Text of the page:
Your cat has just had a bladder infection: her first UTI (urinary tract infection). Now the vet says she has a thickened bladder wall. He may have explained, but you still feel in the dark. What the heck is cat bladder thickening, anyway? It sounds worse than the UTI!
Cat bladder thickening is a symptom, rather than a disease. Left untreated, it can create chronic problems for your pet, but it is not life threatening. When your cat urinates but never truly empties his or her bladder, then the bladder never fully empties and has a constant feeling of pressure and fullness from the urine it contains.
Over time the muscle fibers of the bladder wall thicken and grow shorter from trying to deal with the pressure and the constant need to urinate. Over time, your cat will have more and more difficulty controlling urination, and may suffer a range of related problems. Ultimately the thickening of the cat bladder stops being “just a symptom” and becomes a full blown chronic condition in its own right.
How can you treat cat bladder thickening? Your vet will offer you several options, including cortisone (steroid) therapy, along with antibiotics to get rid of any lingering infections. For critical conditions these may be your very best choice. But you should also talk to your vet about home care, home cures, and alternative medical treatments which are gentle and effective.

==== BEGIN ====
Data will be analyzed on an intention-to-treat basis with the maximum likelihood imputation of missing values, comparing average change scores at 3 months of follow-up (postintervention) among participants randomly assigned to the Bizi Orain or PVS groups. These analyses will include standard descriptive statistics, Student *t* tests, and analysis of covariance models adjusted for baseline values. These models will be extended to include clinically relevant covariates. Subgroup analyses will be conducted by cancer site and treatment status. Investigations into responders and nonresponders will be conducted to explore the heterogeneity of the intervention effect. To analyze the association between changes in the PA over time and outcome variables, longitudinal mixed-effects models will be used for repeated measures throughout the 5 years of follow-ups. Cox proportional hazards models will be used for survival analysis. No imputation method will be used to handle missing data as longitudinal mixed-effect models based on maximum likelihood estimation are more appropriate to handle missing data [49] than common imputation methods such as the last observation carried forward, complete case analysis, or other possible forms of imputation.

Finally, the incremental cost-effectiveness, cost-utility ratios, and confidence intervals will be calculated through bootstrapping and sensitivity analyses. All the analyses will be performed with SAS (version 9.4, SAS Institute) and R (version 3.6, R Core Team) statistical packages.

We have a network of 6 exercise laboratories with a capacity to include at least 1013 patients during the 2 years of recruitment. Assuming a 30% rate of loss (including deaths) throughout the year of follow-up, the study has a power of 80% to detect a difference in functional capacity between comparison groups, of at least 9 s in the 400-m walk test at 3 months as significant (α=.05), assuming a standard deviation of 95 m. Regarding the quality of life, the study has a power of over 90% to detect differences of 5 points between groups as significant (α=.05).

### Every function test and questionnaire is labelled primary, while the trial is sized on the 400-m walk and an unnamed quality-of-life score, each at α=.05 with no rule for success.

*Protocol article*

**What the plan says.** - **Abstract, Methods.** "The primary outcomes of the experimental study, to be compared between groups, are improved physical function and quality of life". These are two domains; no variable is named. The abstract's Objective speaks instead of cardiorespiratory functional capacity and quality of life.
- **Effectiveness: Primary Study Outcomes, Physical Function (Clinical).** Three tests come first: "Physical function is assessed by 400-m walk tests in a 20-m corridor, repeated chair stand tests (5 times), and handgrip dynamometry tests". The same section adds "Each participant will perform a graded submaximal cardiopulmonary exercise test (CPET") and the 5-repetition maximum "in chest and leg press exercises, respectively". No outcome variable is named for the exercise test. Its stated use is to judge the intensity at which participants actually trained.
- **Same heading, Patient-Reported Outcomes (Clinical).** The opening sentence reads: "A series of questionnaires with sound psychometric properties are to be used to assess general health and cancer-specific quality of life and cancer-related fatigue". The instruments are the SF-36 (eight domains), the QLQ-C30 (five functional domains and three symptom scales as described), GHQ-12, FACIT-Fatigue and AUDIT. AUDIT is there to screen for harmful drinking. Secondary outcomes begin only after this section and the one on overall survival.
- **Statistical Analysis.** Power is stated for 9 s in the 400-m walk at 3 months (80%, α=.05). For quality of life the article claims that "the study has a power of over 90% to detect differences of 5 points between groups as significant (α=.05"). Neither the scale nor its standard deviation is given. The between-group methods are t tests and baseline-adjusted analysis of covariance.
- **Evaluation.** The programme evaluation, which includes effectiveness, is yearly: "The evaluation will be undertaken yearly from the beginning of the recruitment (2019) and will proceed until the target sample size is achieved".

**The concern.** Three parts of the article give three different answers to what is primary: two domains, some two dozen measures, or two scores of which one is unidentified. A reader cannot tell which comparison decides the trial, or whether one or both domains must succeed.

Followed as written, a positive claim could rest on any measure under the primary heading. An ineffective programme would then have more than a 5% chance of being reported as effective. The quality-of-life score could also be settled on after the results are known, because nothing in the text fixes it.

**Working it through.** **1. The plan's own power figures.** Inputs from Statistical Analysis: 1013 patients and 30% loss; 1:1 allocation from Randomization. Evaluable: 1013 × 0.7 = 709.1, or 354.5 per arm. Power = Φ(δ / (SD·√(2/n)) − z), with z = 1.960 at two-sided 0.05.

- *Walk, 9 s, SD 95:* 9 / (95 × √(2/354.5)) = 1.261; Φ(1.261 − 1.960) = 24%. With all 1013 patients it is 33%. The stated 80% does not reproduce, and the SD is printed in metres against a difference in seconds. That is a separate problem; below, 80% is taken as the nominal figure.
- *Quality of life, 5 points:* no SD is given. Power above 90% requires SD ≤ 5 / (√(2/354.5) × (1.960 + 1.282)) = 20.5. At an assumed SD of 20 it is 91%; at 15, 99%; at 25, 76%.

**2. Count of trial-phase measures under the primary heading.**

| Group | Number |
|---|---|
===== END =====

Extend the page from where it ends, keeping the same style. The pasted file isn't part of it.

The two major elements to approach in dealing with cat bladder thickening are the issues of bacterial infection, and the inability to empty the bladder. Both can be approached through diet, basic pet care, and natural food supplements. Your veterinarian can prescribe food to help prevent urinary tract infections and cut down on irritating crystal formation, which can also lead to bladder thickening and inflammation.
At home you need to make sure your cat has constant access to clean, fresh water and a clean cat box: by giving him lots of water, and a place to urinate easily, regularly and pleasantly, you increase the odds of flushing out bacteria that might infect the bladder. This constant urination also dilutes the urine, reducing crystal formation.
By removing irritants and promoting regular urination, you increase the odds of your cat actually emptying his bladder. Thin, dilute urine doesn’t sting as much, or cause as much swelling, so urination is easier and less stressful.
The final step is to provide natural supplements with active ingredients like Berberis, Cantharis and Staphysagris which destroy bacteria, promote urination, heal irritation, and soothe sore, swollen tissues. These supplements are affordable and highly effective at reducing cat bladder thickening and preventing new bacteria from forming.
With time, care, and attention you will help your cat achieve bladder health. When it comes to cat bladder thickening, preventative care is the best defense of all.